Studies in the early 2000s showed that women were 30% less likely to receive clot-busting treatment for a stroke than men. However, an analysis of recent studies, published in the June 10, 2020 online issue of Neurology, found there has been a 17% increase for woman receiving treatment. This narrowed the treatment gap from 30% to 13%.
The earlier studies examined data from thrombolysis, published from 2000 to 2008, and the new analysis reviewed 24 studies of more than 1 million individuals with stroke published between 2008 and 2018.
A reason for the difference between men and women may be that women are much more likely to live alone, so they may arrive later at the hospital. Also, they might be unaware of when their symptoms started, compared with individuals who live with a partner. Another reason may be that stroke in women can lead to atypical symptoms such as loss of alertness, weakness, or incontinence, so the diagnosis may be more complicated or take more time.
“We are heartened that this treatment gap has narrowed, but more research is definitely needed into why a gap persists and whether it is continuing to get smaller,” said Mathew Reeves, PhD, Michigan State University. “This is especially important as additional treatments for acute stroke are developed and implemented. Most of the studies showed differences of 0.5% to 1.0%. The largest difference in one study was 8.4%. Still, even small differences could translate into many untreated women, given how common stroke is in the elderly population. These missed opportunities have greater consequences for women since they tend to have more serious disability and are more likely to die after a stroke than men, but importantly, have been shown to benefit just as much from treatment as men do.”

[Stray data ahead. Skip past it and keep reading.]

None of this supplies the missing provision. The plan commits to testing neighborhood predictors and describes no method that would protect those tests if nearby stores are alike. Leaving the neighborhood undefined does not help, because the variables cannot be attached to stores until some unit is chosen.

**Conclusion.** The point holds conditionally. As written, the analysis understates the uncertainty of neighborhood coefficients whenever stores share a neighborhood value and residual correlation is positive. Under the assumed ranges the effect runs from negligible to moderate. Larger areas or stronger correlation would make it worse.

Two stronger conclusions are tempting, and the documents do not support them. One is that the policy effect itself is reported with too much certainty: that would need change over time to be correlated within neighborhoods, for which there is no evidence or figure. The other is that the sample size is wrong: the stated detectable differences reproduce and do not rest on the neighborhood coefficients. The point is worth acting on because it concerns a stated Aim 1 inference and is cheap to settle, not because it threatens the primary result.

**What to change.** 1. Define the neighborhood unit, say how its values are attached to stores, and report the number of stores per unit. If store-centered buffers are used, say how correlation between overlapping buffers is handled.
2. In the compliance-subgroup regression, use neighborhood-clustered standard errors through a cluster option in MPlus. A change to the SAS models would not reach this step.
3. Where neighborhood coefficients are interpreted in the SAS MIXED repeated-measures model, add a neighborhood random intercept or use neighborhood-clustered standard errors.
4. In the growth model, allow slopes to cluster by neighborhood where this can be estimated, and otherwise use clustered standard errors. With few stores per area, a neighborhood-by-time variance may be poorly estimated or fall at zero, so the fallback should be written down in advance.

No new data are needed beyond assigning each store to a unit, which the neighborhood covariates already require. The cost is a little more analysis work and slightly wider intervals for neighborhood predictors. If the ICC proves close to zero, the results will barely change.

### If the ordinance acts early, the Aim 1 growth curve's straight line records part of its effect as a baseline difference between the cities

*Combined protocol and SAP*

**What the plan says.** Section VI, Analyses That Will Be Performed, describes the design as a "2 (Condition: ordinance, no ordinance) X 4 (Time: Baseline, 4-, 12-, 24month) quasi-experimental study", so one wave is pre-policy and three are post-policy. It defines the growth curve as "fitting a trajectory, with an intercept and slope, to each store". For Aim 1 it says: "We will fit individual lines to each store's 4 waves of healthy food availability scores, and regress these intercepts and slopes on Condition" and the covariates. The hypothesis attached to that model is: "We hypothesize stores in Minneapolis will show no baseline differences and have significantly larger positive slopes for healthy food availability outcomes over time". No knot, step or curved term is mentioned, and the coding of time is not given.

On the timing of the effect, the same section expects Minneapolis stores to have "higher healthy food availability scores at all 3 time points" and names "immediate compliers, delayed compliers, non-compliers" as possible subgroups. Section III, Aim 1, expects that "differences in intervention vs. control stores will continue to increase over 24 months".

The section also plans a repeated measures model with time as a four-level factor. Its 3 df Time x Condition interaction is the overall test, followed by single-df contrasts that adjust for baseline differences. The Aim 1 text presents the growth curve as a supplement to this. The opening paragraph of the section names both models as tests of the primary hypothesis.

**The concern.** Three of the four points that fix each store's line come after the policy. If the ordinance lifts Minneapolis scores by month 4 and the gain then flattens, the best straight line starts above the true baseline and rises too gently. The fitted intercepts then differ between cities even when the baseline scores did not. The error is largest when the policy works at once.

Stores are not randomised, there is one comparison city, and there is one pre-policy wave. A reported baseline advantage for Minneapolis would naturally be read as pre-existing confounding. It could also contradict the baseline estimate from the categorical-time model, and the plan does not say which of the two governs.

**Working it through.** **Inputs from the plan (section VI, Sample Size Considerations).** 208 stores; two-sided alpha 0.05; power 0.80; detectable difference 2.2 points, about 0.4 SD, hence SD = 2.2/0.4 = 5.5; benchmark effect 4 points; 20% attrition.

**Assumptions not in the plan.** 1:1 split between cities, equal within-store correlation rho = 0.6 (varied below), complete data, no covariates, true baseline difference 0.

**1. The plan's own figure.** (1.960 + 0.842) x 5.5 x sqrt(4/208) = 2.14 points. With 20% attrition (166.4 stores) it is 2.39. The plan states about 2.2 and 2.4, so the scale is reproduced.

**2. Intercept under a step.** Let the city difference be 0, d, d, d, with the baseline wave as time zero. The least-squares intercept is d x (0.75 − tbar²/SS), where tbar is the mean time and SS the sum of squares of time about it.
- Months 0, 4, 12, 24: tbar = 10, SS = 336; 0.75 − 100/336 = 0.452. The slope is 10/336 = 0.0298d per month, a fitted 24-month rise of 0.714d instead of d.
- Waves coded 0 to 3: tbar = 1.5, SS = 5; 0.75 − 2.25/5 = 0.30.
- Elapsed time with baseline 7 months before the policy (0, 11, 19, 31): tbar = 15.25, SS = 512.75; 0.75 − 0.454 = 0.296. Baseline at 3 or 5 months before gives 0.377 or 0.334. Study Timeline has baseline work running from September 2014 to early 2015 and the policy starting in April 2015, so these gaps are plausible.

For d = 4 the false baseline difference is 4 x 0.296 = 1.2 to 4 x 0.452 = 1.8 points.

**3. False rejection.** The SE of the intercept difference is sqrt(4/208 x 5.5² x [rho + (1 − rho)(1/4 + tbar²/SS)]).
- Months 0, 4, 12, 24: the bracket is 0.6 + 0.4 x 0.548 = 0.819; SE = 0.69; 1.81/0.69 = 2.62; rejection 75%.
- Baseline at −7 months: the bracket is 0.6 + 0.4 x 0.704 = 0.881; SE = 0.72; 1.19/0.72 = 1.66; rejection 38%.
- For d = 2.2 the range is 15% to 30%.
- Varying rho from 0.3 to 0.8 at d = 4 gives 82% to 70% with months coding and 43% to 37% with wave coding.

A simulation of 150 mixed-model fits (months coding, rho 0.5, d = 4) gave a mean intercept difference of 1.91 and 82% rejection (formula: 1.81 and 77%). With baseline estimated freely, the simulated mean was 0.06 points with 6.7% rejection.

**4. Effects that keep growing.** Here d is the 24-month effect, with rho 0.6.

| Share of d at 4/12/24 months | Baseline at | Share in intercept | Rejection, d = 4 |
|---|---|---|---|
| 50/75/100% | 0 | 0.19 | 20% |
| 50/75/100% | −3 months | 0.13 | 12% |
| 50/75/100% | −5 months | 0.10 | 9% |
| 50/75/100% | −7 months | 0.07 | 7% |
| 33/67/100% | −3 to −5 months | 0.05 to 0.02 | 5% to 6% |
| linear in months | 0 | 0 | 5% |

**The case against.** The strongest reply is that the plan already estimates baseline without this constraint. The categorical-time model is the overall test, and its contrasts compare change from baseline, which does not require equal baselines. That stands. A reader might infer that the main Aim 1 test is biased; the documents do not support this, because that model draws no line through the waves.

Erin Furr Stimming, MD, and Jorge Patiño, MD
Farhat Husain, MD; Divya Singhal, MD; and Sergio Ramirez Salazar, MD
Jordan Mayberry, MD; Lisa D. Hobson-Webb, MD; and Karissa Gable, MD